Formal Attribution:Just as you would in a written essay, all information and concepts you found from another source should be documented with in-text citations where you actually use the ideas and an accompanying Works Cited list at the end of your presentation on its own slide or two. Ask your professor for their preferences if they want you to write formal citations following an official citation style for the multimedia resources you use. Remember, however, if you got information for your project from any source regardless of medium, you must cite it!
Remember, you may be able to use copyrighted content! If you'd like to not have to worry about it, though, here are some options that explicitly give you permission to re-use:
- MorgueFile (public domain stock photography)
- Flickr Commons (historic photography)
- StockVault (free stock photos)
- Pixabay (public domain stock photos and illustrations)
- Canva (free online graphic design tool that includes a selection of free stock illustrations)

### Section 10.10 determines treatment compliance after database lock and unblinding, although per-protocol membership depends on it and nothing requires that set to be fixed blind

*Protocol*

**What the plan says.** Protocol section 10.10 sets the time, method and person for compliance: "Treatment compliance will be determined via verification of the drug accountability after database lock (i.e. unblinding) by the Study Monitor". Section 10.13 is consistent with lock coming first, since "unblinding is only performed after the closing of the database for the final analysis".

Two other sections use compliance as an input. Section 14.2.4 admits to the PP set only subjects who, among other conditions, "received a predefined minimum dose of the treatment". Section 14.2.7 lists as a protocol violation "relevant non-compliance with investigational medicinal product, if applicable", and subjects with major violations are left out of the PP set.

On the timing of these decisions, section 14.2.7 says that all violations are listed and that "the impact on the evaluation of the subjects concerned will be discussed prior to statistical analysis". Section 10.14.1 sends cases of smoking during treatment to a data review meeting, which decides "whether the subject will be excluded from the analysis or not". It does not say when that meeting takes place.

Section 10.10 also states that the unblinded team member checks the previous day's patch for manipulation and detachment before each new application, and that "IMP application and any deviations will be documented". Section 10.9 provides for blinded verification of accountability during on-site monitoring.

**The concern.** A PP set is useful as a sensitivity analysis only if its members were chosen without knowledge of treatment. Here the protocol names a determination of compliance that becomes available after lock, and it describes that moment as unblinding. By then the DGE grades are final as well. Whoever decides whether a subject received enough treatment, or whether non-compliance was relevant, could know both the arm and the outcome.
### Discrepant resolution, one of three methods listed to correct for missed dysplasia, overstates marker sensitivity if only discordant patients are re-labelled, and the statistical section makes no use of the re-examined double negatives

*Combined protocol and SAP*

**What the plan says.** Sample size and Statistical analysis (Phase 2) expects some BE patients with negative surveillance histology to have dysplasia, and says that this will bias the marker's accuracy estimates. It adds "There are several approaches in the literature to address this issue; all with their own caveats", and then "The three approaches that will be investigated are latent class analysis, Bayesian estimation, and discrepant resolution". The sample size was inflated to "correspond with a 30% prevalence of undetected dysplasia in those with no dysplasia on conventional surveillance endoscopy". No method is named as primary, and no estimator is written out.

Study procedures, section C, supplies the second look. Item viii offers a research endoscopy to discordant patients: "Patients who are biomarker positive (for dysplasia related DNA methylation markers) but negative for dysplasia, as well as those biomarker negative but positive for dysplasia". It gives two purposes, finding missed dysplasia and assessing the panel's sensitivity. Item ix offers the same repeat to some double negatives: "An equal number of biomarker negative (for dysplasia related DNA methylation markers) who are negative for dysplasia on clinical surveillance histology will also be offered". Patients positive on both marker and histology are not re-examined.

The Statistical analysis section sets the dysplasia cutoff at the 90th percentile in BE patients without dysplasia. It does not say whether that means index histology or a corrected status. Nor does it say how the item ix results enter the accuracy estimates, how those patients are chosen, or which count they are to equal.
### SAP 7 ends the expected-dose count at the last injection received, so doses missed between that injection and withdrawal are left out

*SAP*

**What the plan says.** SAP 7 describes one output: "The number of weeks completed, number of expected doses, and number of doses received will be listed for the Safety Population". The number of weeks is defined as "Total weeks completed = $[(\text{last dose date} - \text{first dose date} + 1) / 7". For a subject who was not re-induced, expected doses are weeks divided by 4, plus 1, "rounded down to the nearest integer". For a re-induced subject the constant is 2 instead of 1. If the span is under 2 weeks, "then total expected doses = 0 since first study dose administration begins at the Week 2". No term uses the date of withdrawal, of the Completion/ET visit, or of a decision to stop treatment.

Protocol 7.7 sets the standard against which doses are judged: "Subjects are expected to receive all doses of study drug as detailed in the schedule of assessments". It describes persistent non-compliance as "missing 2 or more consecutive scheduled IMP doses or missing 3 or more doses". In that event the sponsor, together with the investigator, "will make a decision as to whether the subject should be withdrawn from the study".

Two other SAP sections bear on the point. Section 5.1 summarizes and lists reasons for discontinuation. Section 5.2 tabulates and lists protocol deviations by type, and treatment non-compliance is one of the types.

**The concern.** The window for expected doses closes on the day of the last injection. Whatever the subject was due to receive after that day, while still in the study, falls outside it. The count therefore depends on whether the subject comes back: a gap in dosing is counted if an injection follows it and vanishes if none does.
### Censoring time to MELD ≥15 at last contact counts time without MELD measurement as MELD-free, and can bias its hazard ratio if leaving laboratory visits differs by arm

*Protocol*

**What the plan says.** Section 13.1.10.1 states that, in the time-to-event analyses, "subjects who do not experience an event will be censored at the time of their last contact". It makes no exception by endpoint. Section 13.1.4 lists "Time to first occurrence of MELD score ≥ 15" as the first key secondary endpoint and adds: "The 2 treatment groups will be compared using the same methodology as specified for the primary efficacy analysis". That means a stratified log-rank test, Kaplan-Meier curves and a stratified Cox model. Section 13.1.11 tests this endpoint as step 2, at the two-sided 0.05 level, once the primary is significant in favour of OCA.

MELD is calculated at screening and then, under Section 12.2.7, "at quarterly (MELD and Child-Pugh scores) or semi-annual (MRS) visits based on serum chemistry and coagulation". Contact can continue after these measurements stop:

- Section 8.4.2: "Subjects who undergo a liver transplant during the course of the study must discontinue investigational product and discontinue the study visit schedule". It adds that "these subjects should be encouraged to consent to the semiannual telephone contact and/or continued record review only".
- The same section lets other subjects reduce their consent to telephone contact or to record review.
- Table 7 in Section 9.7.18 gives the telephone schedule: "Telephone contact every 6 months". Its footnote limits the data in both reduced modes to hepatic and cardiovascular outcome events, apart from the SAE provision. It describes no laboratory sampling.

- "About the Licenses." Creative Commons, creativecommons.org/licenses.
- Copyright Basics. Copyright.gov, United States Copyright Office, 2012, www.copyright.gov/circs/circ01.pdf.
- Crews, Kenneth D. Copyright Law for Librarians and Educators: Creative Strategies & Practical Solutions. 3rd ed., ALA Editions, 2012. Find it in the Lone Star College Libraries.
- "More Information on Fair Use." Copyright.gov, United States Copyright Office, June 2017, www.copyright.gov/fair-use/more-info.html.
- “Welcome to the Public Domain.” Copyright & Fair Use, Stanford University Libraries, fairuse.stanford.edu/overview/public-domain/welcome.
Disclaimer: The material on this page is for general information only and should not be construed as legal advice.